Mark: So what, are there different items that you would specifically check for because this is a hybrid?  

Bernie: There's not really a lot of you know, the whole hybrid system is pretty much hidden away. There's not a lot to, you know, like for instance, the high voltage battery is under the seat or in the trunk, depending on the model of the car. On this particular one, it's under the seat, so there's nothing really to look at there. You know, on all the high voltage cabling, of course, and, and inverter transmission, all that kind of thing is all sealed and hidden away and really just keeps on functioning until there's a problem. But visual inspections, of course, are important. 

Mark: So I think you mentioned this car had over a hundred thousand kilometres. Any special items due at this time? Wasn't 96,000 kilometres, like time for most Japanese cars for a major service? 

Bernie: Yeah. The 96,000 kilometre thing is kind of old now. I think in the eighties and nineties, that was a big service interval for Japanese vehicles. Timing belts were due to be replaced, spark plugs, tune-ups. All those kinds of things.  It was a time for an expensive service. A lot of, you know, I remember too, a lot of vehicles, the CV joint boots would be about ready to rip apart, so you'd change those. And so it could make for a pretty big service.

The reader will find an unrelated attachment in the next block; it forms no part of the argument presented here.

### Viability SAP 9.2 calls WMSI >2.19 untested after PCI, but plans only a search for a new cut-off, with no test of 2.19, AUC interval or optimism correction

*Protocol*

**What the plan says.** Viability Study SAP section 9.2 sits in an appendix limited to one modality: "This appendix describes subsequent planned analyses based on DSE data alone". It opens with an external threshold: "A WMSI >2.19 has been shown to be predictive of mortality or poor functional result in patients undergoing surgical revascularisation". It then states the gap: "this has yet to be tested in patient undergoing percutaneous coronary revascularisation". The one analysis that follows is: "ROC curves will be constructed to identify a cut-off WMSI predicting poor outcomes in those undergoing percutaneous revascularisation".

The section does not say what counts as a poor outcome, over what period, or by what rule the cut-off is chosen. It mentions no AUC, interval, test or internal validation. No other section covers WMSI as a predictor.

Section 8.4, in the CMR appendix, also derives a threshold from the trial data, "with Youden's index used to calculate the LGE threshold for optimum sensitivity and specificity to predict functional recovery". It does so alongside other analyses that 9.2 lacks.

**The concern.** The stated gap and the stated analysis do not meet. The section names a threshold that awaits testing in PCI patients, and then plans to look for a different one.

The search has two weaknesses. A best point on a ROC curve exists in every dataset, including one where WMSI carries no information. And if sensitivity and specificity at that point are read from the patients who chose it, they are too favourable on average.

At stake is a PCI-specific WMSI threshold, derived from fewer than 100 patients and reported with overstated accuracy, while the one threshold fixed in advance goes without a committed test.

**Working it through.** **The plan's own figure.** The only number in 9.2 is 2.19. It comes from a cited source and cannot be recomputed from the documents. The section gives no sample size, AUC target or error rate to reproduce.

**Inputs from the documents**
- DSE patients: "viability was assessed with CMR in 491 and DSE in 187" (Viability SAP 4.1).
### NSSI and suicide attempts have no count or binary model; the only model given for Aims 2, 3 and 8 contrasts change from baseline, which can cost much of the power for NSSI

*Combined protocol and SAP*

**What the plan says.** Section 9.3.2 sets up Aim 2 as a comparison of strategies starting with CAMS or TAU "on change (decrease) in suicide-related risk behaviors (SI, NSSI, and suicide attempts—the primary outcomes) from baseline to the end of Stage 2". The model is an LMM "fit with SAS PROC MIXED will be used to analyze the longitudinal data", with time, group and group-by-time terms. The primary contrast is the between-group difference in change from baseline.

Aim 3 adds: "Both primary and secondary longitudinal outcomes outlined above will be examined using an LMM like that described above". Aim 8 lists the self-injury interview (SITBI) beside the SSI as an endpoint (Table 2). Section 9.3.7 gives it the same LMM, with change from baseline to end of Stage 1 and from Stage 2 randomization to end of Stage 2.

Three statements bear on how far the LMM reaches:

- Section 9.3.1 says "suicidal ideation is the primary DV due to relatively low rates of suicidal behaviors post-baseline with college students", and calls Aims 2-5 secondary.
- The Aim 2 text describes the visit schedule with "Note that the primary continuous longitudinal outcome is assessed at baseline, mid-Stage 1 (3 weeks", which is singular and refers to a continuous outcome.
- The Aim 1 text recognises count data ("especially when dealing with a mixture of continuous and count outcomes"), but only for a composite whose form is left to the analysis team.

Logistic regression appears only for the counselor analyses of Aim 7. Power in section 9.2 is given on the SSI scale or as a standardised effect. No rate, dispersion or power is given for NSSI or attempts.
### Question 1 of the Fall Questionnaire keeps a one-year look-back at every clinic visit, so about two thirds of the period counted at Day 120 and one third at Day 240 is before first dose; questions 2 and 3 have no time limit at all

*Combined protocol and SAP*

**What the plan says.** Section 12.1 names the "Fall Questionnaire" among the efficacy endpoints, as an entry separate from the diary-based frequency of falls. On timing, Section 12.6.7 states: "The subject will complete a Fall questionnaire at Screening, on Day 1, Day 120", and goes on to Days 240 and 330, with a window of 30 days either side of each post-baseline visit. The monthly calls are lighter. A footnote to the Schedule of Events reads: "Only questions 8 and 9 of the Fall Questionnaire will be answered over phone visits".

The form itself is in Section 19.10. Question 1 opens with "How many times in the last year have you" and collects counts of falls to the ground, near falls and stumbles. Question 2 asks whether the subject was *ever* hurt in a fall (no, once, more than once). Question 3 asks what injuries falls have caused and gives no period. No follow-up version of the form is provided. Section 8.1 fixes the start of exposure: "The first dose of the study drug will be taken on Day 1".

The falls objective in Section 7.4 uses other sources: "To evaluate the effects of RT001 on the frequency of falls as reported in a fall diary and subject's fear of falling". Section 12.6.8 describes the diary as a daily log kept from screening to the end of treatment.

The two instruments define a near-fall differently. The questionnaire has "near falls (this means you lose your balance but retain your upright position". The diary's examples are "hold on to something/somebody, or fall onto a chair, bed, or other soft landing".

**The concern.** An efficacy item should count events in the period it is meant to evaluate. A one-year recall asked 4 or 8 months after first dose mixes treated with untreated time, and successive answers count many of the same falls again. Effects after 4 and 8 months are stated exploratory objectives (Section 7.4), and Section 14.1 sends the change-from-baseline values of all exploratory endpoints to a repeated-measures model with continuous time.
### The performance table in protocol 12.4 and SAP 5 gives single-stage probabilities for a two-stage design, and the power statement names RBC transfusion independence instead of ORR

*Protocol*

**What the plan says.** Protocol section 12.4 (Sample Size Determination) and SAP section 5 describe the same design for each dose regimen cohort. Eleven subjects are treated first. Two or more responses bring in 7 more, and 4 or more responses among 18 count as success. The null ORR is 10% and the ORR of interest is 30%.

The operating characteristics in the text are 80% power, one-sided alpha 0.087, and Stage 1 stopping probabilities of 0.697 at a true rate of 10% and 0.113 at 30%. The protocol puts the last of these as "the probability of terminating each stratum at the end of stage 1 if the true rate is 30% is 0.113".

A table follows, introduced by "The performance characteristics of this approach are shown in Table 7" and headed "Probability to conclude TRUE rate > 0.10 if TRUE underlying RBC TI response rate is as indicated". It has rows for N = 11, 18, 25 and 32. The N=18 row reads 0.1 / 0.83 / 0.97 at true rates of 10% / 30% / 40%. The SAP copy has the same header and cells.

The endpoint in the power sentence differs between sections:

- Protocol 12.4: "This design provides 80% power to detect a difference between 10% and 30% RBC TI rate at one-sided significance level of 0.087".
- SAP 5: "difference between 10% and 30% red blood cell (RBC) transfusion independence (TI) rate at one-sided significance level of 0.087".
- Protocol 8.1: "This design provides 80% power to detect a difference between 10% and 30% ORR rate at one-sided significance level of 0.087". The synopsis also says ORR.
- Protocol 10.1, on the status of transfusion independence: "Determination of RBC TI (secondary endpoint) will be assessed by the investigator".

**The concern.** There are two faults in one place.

But nowadays, a 96K service is pretty much history. And on this particular vehicle, there wasn't really anything due, you know, this is just over a hundred K. There wasn't really anything due at this particular time. There's a coolant cooling system, flush, due I think it's around 168,000 kilometres and spark plugs are up there, maybe a little further down the road.